CARACAS, Oct 10 (Reuters) - Advisers to Venezuelan opposition leader Juan Guaido are considering asking a U.S. court to annul a bond issued by state oil company PDVSA that is backed by shares of U.S. refiner Citgo, according to three sources with knowledge of the situation.
Opposition leaders say that bond, which comes due in 2020 , is illegitimate because the opposition-run congress did not give President Nicolas Maduro’s government authorization to use Citgo as collateral for the 2016 bond issue.
Guaido has been recognized by the United States and dozens of other countries as Venezuela’s legitimate president, and his allies control PDVSA’s offshore assets. But they do not have a way to make a $913 million payment that comes due this month. Failure to pay could allow creditors to seize Citgo.
“Everything indicates that (they) would go to a court in the United States to demand the annulment of the bond,” said one of the sources.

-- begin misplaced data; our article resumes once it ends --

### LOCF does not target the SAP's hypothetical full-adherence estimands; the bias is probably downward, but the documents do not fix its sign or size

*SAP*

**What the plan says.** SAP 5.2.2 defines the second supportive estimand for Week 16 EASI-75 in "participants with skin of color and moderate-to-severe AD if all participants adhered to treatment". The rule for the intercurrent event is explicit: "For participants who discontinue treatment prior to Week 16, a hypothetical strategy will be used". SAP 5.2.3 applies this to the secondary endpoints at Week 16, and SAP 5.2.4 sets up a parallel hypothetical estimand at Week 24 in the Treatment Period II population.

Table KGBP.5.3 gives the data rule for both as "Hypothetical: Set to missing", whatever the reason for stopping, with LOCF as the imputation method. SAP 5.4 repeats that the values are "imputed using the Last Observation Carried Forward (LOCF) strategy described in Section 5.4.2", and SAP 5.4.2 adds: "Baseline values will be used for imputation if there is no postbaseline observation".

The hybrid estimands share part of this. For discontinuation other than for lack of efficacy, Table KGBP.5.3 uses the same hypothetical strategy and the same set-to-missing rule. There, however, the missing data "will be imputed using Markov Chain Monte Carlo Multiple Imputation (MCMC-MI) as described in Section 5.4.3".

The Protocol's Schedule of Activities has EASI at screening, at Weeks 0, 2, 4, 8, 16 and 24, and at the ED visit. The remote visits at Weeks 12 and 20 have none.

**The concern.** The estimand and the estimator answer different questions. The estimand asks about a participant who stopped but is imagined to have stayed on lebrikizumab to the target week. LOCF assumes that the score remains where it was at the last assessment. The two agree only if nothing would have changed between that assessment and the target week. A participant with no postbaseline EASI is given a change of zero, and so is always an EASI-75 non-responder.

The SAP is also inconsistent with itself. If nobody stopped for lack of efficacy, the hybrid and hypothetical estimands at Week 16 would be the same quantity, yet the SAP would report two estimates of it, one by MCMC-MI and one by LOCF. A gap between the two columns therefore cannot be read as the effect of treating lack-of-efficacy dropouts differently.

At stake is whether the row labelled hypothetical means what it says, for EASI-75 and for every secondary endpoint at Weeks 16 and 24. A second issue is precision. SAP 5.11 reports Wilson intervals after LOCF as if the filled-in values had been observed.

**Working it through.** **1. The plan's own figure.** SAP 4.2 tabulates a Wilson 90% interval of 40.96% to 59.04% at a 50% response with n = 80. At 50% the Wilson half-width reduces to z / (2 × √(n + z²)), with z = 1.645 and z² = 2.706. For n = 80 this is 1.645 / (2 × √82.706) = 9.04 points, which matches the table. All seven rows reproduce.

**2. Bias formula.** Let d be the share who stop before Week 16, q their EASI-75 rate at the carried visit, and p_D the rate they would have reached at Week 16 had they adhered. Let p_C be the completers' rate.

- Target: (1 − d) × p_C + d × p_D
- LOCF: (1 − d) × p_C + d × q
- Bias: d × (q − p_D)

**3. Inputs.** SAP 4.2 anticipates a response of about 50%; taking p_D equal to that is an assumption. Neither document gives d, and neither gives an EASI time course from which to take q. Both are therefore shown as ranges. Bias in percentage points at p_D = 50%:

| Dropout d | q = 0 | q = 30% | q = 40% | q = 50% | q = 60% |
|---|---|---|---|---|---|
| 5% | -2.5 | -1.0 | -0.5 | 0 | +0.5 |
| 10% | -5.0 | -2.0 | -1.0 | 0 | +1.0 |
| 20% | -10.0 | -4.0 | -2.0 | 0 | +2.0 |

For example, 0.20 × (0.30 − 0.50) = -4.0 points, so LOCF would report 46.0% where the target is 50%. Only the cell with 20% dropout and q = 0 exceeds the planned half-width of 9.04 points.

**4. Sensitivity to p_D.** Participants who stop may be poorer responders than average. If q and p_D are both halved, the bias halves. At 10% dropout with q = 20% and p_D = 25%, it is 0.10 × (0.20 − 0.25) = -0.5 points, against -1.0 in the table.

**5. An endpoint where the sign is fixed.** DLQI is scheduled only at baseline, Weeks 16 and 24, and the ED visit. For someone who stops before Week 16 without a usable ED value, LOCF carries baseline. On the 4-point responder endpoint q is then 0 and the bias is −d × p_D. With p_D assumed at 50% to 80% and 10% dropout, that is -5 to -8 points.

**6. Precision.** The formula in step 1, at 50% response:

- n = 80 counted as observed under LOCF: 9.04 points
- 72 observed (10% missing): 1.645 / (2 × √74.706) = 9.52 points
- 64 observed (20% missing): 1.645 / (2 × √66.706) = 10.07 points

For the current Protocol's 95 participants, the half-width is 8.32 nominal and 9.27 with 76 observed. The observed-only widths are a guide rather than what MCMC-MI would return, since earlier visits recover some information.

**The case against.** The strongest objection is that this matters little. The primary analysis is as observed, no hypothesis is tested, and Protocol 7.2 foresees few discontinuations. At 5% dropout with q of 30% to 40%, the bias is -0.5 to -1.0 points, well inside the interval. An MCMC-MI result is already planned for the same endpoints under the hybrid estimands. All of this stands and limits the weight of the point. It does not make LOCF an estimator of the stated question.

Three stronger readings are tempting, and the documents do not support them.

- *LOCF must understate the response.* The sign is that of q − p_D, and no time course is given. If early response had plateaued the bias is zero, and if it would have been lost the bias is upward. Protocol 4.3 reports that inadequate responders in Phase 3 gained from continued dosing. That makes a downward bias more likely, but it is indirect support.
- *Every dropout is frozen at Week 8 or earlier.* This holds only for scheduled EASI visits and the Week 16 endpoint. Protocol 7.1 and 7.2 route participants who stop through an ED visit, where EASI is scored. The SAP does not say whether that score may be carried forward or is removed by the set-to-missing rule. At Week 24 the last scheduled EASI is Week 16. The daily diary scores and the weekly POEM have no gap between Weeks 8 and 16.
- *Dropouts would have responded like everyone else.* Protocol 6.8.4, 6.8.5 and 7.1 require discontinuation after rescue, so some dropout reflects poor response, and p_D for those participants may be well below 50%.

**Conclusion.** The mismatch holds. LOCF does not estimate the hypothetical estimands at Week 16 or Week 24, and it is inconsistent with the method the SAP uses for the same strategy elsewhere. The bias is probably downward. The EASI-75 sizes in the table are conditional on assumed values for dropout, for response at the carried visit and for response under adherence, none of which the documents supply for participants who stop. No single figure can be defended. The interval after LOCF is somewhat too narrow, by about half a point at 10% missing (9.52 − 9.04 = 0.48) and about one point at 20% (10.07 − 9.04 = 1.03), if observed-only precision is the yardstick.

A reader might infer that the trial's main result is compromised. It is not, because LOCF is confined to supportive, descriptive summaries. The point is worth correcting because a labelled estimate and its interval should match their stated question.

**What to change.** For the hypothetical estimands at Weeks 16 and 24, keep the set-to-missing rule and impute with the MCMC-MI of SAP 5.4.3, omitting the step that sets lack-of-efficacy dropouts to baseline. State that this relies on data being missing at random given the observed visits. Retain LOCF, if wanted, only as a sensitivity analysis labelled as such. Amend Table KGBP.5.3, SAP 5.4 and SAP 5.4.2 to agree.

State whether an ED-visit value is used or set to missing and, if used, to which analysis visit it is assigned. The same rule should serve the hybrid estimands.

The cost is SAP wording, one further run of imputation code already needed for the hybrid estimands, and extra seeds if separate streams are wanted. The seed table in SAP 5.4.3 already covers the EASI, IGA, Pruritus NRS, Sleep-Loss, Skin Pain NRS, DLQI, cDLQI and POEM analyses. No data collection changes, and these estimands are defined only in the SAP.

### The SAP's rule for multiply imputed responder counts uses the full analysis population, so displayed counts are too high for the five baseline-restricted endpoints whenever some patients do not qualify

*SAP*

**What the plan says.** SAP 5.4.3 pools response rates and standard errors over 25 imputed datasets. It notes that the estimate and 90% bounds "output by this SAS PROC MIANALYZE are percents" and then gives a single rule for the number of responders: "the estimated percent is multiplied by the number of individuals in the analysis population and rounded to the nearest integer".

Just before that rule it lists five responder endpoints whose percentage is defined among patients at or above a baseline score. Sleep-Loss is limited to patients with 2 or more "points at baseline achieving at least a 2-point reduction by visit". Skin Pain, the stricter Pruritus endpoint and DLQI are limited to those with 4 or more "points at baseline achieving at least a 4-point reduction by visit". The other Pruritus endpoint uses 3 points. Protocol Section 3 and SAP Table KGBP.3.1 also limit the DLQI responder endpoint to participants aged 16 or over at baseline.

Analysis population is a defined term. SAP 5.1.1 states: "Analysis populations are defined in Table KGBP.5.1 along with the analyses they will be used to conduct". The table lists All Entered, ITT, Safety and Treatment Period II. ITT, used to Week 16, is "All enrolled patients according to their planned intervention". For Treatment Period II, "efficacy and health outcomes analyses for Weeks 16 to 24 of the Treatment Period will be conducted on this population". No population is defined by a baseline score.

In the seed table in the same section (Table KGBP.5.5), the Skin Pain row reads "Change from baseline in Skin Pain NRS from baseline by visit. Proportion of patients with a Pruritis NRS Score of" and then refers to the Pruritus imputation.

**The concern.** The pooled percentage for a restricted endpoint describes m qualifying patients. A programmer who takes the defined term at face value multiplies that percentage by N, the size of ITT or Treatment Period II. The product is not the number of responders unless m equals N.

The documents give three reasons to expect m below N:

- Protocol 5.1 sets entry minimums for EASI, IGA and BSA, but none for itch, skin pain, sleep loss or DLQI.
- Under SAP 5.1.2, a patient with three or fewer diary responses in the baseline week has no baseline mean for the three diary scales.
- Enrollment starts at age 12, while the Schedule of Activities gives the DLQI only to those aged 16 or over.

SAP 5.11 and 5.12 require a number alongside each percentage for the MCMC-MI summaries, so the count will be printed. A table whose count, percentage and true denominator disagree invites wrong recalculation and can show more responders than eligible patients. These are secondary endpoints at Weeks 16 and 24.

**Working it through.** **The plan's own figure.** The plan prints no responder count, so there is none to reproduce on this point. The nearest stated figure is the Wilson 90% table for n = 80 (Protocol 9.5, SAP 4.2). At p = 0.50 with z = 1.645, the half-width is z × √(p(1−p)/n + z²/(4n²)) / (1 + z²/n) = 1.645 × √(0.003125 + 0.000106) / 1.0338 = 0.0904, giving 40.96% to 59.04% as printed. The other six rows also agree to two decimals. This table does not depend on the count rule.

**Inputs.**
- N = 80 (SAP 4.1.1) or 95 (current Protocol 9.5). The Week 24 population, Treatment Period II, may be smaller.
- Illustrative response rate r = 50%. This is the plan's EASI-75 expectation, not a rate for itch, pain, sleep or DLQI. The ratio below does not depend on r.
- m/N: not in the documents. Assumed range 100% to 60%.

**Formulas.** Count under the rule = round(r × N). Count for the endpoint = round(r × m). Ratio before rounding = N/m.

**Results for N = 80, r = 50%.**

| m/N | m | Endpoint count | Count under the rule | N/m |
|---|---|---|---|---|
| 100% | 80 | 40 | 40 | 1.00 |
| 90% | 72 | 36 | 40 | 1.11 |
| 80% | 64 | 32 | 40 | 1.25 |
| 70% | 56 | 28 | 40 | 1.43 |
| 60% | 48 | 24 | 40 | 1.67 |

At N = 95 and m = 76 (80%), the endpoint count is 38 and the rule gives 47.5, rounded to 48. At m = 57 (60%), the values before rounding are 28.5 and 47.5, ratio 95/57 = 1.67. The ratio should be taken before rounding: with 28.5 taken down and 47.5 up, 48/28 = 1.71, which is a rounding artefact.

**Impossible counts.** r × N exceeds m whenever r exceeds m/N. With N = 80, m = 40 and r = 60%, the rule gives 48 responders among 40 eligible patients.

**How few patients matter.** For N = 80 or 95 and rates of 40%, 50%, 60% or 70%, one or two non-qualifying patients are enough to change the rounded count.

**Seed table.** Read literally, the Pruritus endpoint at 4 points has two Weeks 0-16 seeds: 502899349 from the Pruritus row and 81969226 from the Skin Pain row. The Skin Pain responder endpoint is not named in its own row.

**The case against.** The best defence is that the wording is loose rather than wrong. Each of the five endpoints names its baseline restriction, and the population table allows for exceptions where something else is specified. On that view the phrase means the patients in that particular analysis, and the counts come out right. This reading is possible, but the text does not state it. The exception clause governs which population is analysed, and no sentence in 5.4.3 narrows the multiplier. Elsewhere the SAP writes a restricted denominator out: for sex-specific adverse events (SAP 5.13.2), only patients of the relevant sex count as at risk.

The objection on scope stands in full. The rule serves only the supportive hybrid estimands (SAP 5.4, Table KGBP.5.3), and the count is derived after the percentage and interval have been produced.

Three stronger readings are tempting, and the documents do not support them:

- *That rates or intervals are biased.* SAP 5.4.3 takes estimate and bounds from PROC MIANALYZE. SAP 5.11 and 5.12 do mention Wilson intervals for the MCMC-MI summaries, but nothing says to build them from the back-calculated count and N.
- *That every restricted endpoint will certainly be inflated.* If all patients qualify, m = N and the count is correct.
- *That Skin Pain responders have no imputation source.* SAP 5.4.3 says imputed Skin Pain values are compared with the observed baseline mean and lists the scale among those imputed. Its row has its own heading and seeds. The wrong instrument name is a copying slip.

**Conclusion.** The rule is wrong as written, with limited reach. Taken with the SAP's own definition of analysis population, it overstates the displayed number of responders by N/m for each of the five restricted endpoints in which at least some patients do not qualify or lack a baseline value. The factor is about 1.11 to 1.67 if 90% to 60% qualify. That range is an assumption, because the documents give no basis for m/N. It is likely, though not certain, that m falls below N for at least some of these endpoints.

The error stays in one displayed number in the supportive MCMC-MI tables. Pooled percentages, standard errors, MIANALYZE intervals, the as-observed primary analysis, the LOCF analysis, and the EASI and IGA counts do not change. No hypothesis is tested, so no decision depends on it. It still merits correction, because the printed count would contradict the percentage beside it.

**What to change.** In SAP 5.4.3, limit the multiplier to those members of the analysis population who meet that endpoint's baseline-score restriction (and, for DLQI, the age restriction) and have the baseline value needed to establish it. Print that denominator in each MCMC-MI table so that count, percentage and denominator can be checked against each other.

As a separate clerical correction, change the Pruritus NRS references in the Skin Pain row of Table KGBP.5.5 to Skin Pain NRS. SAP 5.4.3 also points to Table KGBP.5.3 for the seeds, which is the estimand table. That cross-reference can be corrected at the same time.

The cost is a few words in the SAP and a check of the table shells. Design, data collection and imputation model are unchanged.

A third source said this plan was under review but that Guaido’s allies might not follow through with it.
The plan is based on a 2016 congressional resolution that said Maduro had violated the constitution by using a state-owned asset as collateral without legislative approval.
It would likely meet significant skepticism from a judge, however, because Guaido allies, who control PDVSA’s offshore assets, earlier this year made $71 million interest payment on that same bond to prevent a creditor seizure of Citgo.
Guaido’s team also held informal talks with U.S. investment fund T. Rowe Price about financing the upcoming payment, though the parties ultimately did not reach a deal. It has also requested an executive order from the White House protecting Citgo from creditors, so far without success.
The PDVSA ad-hoc board appointed by Guaido did not respond to a request for information on this case. A spokesman for Guaido did not respond to a request for comment.
PDVSA did not respond to a request for comment. Maduro retains control over the company’s operations within Venezuelan territory.
The opposition assumed control of Citgo earlier this year after Guaido, who is head of congress, invoked the constitution to declare himself interim president, arguing that Maduro’s 2018 re-election was illegitimate. (Reporting by Corina Pons and Mayela Armas, writing by Brian Ellsworth)